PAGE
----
Saw IV (2007), John Carpenter Vs. Rob Zombie, and How Over-contextualizing Kills The Scary Movie

Is Jigsaw not the Jesus of Slashers? The vast majority of previous Slashers required either their own physical embodiment or someone else to don the mask. It always struck me as odd that Jason Vorhees only received his ski mask in the third film. The previous two films used a potato sack with a hole. Of course, we know that capitalism is responsible for what happens next. How could they have marketed a potato sack like a hockey mask? The visage of the Slasher is the motif that solidifies his character and market share. Freddy is an incredible example of how market can’t turn the representation of the most heinous repression of evil into a knickknack. Is there not something odd about the bobble head of a child molester occupying the dashboard of a soccer mom’s minivan? Even Scream, which shares similarities with Saw, used the Ghost face mask to instill a continued market presence, terrorize teens and maintain hegemony to the notion of Ghostface. All the while the Ghostface gave credence to the killer’s re-inhabitation, and the anonymity required to unify conspirators under one convoluted murder scheme.

Saw IV begins with Lt. Hoffman pressing play on a tape recorder recovered from Jigsaw’s stomach during his autopsy. The disembodied voice lays out the rules for another game, and promising the continuation of his legacy even after his martyrdom. Hoffman as we come to find out in the climax of the film is a co-conspirator that was with Jigsaw from the beginning. What are we to make of this? Unlike when Jason or Freddy is disposed of by a teenage girl, in order to move a sequel into production, filmmakers must find a way to narrate loophole to resurrect them into a continuance of the narrative. Jigsaw, on the other hand, is not so much located in the physicality of his body, but the message or story of his ideology.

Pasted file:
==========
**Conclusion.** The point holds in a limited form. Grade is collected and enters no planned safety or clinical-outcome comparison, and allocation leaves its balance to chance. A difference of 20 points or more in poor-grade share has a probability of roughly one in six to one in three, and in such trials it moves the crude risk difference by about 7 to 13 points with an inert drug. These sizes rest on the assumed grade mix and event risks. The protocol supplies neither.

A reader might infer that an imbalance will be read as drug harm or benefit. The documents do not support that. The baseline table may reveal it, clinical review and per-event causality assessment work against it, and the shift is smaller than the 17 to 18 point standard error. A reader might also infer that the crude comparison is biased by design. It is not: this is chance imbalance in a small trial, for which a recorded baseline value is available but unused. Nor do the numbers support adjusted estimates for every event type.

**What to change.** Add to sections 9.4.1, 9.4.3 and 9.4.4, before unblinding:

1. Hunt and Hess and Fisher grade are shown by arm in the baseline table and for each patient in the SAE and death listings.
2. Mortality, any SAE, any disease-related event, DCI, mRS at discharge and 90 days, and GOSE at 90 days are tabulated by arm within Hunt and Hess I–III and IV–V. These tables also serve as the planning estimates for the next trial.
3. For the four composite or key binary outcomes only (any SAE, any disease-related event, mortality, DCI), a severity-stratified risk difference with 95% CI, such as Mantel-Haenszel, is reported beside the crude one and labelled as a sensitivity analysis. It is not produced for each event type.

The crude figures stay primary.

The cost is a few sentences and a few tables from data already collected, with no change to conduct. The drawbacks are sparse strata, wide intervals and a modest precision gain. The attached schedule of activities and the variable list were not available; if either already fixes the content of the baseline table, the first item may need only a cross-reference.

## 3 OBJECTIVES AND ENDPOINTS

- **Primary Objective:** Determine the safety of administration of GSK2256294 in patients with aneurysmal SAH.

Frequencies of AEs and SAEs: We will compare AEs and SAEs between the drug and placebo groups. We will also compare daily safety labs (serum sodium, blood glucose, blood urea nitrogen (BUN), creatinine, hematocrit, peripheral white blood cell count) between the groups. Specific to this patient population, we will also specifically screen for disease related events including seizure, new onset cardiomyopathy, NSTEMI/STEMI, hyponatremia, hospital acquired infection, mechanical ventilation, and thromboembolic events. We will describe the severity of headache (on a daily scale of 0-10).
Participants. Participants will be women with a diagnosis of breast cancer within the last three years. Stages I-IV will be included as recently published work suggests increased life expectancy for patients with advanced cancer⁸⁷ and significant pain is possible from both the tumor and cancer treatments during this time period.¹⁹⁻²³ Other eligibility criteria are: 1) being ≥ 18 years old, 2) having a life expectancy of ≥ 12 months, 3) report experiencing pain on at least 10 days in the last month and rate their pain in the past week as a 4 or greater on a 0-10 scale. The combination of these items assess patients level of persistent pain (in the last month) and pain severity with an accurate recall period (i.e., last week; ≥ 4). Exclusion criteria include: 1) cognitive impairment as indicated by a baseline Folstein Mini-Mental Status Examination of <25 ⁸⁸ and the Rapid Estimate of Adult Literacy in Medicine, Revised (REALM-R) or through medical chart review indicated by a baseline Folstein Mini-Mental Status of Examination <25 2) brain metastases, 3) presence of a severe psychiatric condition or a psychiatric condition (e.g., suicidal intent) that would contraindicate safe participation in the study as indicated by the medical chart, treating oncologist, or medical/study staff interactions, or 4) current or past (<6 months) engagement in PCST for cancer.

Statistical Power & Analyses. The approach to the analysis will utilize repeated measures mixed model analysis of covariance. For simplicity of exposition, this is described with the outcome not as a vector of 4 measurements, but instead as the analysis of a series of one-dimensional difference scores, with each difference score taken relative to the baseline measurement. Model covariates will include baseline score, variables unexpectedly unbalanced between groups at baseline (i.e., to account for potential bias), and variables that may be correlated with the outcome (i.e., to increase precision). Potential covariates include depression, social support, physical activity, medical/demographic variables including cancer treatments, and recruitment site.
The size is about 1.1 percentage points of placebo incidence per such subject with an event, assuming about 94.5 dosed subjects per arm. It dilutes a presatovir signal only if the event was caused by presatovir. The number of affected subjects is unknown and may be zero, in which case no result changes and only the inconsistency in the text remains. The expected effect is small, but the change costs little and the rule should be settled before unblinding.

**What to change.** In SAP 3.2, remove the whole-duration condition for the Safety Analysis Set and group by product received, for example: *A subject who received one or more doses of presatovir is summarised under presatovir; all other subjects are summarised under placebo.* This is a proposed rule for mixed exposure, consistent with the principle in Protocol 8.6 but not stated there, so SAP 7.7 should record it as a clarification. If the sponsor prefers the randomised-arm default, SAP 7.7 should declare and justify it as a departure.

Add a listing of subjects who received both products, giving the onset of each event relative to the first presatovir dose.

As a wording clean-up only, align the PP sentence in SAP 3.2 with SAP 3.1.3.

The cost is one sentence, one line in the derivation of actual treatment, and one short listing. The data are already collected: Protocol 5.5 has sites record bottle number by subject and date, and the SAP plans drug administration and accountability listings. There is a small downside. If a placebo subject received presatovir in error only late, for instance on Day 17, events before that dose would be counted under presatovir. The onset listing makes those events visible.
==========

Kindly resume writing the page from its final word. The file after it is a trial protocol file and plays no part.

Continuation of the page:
Rather than, excavating Jigsaws corpse to bring new life to his body, the films have resurrected the idea of Jigsaw through narrative reconstruction. Adding new information and connections between elements in order to add something new to the story we were already told. Narrative therapy can be of us to us in understanding the progression of Jigsaw's story. Narrative therapy is based on the idea that the moments in one’s life that are linked together to form the story you tell yourself about yourself are not intrinsically fixed points. The moments can be encoded with whatever meaning that can attune itself to the experience. In other words, we make up who we are as we go along. Subsequently, as the way in which we tell our life's stories can change the overarching meaning of our lives. For example, the first Saw film was slapped together on a shoestring budget. The plot was developed from a short film of the same name. The story was encapsulated in the film with a beginning middle and end. Although, James Wan could have worked on the assumption that the first film would spawn a set of sequels, I don’t believe this was the case. Evidence for this is that Wan’s lack of participation in many of the sequels. This is to say that the narrative of the series of films was not included as a back story to the original film.